“I think this is really fine work,” said William Jagust, a professor at the University of California, Berkeley, who was not involved in the study. “The images look good.”
The research team, led by Makoto Higuchi at the National Institute of Radiological Sciences in Japan, also showed that this particular tau label can be used to image another so-called tauopathy, corticobasal syndrome. “That's interesting because [tauopathies] are diseases where there's a real need for a molecule to follow the pathology,” Jagust told The Scientist.
Already, companies have developed molecules to visualize aggregates of amyloid ß, another Alzheimer's culprit. Tau imaging, however, has lagged behind, and there are currently no tau-specific ligands on the market, although two other groups are in the early stages of testing their fluorescent label candidates in humans. The ability to image tau “is critical for the field, since tangles first appear in brain regions that are very closely linked to memory, and pathologic studies have shown that tangles might even correlate more strongly with cognition than plaques,” Murali Doraiswamy, a professor of psychiatry and behavioral sciences at Duke University Medical Center who also did not participate in the study, said in an email to The Scientist.
The trick to developing a good label is to find a compound that will cross the blood-brain barrier, not stick to anything other than tau, and hang around long enough for a PET scan to catch it. Higuchi and his colleagues modified an amyloid dye to make phenyl/pyridinylbutadienyl-benzothiazoles/benzothiazoliums (PBBs), which they showed have a high affinity for intracellular tau. After conducting a number of rodent studies, they injected a 11C-tagged PBB into six people, three of whom were suspected to have Alzheimer's.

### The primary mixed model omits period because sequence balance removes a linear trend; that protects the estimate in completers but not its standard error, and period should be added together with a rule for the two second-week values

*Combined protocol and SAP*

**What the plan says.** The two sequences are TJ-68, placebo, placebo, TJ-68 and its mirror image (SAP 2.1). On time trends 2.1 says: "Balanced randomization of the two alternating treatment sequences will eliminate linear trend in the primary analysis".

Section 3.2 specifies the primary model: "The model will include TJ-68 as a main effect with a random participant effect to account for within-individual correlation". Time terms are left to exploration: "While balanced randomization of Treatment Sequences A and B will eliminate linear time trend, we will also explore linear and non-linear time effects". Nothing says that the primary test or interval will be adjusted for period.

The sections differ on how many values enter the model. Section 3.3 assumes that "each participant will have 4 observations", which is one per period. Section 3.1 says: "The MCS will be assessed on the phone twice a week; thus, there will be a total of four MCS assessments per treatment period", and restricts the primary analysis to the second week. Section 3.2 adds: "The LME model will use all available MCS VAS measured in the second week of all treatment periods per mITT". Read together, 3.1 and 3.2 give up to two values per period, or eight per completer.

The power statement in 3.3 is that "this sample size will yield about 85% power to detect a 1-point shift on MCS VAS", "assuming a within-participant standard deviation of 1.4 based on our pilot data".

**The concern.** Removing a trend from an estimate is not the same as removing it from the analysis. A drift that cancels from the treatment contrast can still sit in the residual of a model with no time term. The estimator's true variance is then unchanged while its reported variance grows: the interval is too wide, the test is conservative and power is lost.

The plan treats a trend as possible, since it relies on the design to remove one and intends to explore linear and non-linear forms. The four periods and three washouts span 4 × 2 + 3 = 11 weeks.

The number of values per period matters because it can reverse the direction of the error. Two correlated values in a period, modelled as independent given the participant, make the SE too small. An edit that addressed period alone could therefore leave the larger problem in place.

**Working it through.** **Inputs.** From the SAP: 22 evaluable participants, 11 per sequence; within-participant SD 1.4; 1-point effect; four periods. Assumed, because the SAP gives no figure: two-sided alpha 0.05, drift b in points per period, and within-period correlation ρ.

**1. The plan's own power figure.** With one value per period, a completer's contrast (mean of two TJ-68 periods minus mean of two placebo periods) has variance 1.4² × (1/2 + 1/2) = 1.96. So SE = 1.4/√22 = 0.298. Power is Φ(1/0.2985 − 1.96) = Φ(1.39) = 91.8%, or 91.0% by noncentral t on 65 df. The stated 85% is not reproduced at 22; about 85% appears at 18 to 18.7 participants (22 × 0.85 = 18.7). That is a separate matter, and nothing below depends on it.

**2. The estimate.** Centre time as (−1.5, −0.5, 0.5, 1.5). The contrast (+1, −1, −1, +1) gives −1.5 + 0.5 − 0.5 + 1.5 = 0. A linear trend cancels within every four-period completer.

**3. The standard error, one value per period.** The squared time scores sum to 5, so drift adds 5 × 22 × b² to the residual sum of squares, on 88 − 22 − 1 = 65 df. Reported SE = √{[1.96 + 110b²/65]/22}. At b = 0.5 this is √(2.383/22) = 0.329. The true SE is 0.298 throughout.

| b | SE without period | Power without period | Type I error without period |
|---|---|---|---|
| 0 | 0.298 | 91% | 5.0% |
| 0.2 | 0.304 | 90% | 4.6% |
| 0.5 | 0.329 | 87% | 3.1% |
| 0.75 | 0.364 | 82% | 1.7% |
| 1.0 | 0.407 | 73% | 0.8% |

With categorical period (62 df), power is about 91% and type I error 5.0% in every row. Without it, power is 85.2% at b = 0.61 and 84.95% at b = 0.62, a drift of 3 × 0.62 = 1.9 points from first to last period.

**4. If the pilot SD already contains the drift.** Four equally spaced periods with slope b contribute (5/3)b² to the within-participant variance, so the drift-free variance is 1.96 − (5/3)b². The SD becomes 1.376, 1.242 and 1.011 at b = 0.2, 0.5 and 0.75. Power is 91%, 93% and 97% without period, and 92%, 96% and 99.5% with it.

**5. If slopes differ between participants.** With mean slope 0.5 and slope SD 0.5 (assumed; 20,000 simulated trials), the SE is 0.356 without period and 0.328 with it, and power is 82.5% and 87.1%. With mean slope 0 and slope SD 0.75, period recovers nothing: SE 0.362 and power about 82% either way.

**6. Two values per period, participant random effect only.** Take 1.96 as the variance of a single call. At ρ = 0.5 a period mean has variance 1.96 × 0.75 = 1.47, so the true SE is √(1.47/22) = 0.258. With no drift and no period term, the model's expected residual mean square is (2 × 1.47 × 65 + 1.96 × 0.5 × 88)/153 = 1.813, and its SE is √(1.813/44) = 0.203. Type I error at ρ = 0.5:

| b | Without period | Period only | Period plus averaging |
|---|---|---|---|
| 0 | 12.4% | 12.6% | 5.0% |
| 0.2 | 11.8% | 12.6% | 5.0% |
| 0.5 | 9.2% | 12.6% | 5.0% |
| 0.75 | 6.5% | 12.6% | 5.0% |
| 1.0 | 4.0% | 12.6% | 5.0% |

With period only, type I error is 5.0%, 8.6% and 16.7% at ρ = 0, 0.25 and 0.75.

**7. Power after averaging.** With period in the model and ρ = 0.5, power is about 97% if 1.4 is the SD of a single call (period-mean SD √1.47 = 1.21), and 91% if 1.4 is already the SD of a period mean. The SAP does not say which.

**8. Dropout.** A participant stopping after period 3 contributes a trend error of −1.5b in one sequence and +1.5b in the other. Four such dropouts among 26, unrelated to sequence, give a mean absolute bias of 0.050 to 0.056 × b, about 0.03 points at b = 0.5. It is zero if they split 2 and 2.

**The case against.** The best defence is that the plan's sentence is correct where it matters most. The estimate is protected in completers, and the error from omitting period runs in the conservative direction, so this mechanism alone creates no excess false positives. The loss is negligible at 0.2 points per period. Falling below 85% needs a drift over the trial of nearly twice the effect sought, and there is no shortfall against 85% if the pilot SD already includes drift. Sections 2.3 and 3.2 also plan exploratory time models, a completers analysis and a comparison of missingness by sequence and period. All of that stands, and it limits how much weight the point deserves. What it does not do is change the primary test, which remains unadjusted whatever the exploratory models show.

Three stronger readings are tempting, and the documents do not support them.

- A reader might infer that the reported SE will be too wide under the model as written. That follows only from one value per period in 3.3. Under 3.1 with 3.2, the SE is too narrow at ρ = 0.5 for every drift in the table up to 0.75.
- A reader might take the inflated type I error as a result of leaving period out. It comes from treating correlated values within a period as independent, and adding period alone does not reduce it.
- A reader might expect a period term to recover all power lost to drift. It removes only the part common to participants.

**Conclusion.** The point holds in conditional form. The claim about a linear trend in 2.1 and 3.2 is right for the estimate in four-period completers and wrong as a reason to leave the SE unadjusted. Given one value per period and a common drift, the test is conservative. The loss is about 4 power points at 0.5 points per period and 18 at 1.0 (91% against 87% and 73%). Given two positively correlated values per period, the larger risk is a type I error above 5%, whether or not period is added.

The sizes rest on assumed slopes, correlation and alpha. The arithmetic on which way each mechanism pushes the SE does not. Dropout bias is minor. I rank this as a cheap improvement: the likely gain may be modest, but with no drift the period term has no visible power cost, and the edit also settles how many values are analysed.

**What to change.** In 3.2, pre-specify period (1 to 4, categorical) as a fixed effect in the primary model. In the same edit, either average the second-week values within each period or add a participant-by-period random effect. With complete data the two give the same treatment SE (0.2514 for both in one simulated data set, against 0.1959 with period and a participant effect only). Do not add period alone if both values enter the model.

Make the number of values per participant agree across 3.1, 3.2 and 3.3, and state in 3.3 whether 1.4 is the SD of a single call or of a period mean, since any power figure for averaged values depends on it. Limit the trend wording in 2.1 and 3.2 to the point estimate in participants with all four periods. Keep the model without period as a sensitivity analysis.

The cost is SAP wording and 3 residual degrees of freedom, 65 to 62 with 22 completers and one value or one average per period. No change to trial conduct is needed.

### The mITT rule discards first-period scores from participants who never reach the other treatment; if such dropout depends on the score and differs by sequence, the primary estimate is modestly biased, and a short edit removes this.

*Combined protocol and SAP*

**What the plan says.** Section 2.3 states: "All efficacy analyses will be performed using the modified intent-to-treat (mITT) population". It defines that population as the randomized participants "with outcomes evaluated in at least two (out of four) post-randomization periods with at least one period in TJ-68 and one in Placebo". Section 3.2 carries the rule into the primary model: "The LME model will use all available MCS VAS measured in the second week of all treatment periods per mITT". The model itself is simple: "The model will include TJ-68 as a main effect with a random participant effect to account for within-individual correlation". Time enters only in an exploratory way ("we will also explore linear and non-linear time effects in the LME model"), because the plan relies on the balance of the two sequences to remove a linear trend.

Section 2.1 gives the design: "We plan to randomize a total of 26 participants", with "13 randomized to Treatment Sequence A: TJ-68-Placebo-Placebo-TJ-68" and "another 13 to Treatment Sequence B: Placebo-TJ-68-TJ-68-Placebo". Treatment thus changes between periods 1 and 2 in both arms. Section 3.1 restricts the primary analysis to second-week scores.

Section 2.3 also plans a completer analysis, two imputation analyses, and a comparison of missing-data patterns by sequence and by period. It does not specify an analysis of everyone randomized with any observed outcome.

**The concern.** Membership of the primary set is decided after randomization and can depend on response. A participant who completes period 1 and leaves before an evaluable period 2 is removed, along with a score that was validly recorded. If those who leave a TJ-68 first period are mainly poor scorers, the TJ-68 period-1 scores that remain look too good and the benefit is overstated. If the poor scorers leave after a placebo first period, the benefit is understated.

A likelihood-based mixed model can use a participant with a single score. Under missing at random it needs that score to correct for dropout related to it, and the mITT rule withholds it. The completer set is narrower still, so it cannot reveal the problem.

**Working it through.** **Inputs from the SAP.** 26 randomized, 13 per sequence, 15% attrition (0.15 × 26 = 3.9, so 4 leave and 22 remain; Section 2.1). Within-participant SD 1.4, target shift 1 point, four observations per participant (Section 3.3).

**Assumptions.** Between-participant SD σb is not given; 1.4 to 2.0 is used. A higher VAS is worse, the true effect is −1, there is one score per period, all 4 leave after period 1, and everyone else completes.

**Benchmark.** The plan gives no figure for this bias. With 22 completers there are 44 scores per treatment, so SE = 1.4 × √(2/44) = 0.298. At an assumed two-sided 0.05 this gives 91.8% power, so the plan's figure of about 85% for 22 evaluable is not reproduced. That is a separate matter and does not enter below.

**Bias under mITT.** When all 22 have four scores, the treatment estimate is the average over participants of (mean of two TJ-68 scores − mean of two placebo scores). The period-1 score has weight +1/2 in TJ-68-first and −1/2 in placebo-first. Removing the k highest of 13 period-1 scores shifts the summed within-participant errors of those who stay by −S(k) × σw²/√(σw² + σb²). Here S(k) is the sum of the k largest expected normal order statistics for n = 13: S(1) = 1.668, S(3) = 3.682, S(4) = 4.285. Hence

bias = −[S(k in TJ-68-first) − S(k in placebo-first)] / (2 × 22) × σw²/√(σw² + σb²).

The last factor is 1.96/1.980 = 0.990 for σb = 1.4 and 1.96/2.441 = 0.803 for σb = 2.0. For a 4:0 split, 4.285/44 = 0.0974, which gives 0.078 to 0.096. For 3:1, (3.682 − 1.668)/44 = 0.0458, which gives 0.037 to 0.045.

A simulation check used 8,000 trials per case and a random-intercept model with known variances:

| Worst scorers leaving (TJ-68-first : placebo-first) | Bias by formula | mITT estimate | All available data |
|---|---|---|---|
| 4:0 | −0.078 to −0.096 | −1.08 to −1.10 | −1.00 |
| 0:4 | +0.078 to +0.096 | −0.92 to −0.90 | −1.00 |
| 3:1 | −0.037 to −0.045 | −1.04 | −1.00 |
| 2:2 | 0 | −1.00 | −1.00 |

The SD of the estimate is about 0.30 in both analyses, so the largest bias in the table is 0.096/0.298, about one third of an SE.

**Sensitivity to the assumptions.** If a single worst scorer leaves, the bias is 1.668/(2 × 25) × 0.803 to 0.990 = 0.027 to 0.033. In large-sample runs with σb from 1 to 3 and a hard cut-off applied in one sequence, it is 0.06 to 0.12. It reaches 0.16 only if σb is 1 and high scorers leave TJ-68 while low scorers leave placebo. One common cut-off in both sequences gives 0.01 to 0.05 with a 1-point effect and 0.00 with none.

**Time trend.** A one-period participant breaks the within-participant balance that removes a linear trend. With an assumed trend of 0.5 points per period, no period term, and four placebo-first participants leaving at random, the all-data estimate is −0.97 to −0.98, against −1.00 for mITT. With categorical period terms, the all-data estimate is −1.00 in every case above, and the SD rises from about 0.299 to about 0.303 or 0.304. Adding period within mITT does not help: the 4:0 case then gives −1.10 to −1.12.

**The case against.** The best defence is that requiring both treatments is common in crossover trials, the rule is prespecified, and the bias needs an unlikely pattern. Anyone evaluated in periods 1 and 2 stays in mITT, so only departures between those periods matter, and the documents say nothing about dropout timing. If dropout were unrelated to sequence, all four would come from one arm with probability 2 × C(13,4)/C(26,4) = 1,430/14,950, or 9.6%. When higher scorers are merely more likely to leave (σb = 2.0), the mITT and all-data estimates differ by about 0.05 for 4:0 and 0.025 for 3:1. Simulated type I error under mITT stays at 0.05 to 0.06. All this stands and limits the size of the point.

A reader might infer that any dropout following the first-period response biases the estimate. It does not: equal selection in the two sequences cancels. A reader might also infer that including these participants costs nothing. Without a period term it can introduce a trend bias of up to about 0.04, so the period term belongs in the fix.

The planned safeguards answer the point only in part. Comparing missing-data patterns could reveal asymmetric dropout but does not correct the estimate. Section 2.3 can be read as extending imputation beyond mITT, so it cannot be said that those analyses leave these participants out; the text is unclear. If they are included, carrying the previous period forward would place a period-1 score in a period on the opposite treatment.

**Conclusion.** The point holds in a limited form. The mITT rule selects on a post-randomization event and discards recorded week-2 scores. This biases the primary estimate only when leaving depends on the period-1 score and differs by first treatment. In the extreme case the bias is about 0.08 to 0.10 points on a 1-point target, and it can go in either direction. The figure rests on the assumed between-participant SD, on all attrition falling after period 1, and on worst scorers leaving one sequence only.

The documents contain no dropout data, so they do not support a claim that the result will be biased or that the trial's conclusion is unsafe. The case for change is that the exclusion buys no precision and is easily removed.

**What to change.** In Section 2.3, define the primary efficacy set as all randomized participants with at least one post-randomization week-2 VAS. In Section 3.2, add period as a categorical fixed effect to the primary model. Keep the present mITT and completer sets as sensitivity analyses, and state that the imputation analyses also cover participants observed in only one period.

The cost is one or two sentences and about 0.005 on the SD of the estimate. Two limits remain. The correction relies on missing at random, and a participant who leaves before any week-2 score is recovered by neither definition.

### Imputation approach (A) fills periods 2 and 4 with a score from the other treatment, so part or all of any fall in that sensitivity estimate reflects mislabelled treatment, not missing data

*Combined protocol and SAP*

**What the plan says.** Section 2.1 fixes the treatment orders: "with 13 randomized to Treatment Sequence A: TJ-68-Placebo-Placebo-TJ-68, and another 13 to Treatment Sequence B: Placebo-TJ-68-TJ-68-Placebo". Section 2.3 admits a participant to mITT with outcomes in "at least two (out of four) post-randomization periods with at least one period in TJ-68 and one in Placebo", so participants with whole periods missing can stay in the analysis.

They found that PBB bound to the hippocampal region stronger in the patients with probable Alzheimer's than in healthy individuals. The brain scans of the two patients who had shown the greatest cognitive decline also showed more intense labeling in the medial temporal region, precuneus, and frontal cortex, consistent with later stages of disease progression. “It's a small number [of subjects], but [the approach] looks promising,” said John Trojanowski, study coauthor and a professor at the University of Pennsylvania Perelman School of Medicine.
“Here's a good, clean representation of tau imaging that seems to recognize intracellular tau in particular,” said Marwan Sabbagh, a neurologist and the director of the Banner Sun Health Research Institute in Sun City, Arizona. Sabbagh said tau imaging has been a challenge because the protein resides within cells, requiring a tracer to invade neurons. “That’s why it's a big deal,” he said. “You can image intraneuronal processes.”
Extensive studies to correlate tau labeling with the progression of the disease to actually use it in diagnosing Alzheimer's or other tau-related diseases are needed, Sabbagh said. Perhaps the best application for now, Trojanowski said, is in clinical trials aimed at a potential cure. “We need to know . . . that we’re treating people who have disease pathology,” he told The Scientist.
One of the main limitations of Higuchi's tracer is that the radioactive carbon has a half-life of just about 20 minutes, making it a challenge for clinical use. Doraiswamy added that in the present study, “the separation of signal between [Alzheimer's disease] and normal [patients] was not huge, so it remains to be seen if these differences remain when we start doing studies in bigger samples.”
It's unclear which of the tau labels currently in development will be deemed superior, said Jagust. Regardless, he's pleased to see progress. “With tau, things are moving. It's very exciting.”
M. Maruyama et al., “Imaging of tau pathology in a tauopathy mouse model and in Alzheimer patients compared to normal controls,” Neuron, 79: 1-15, 2013.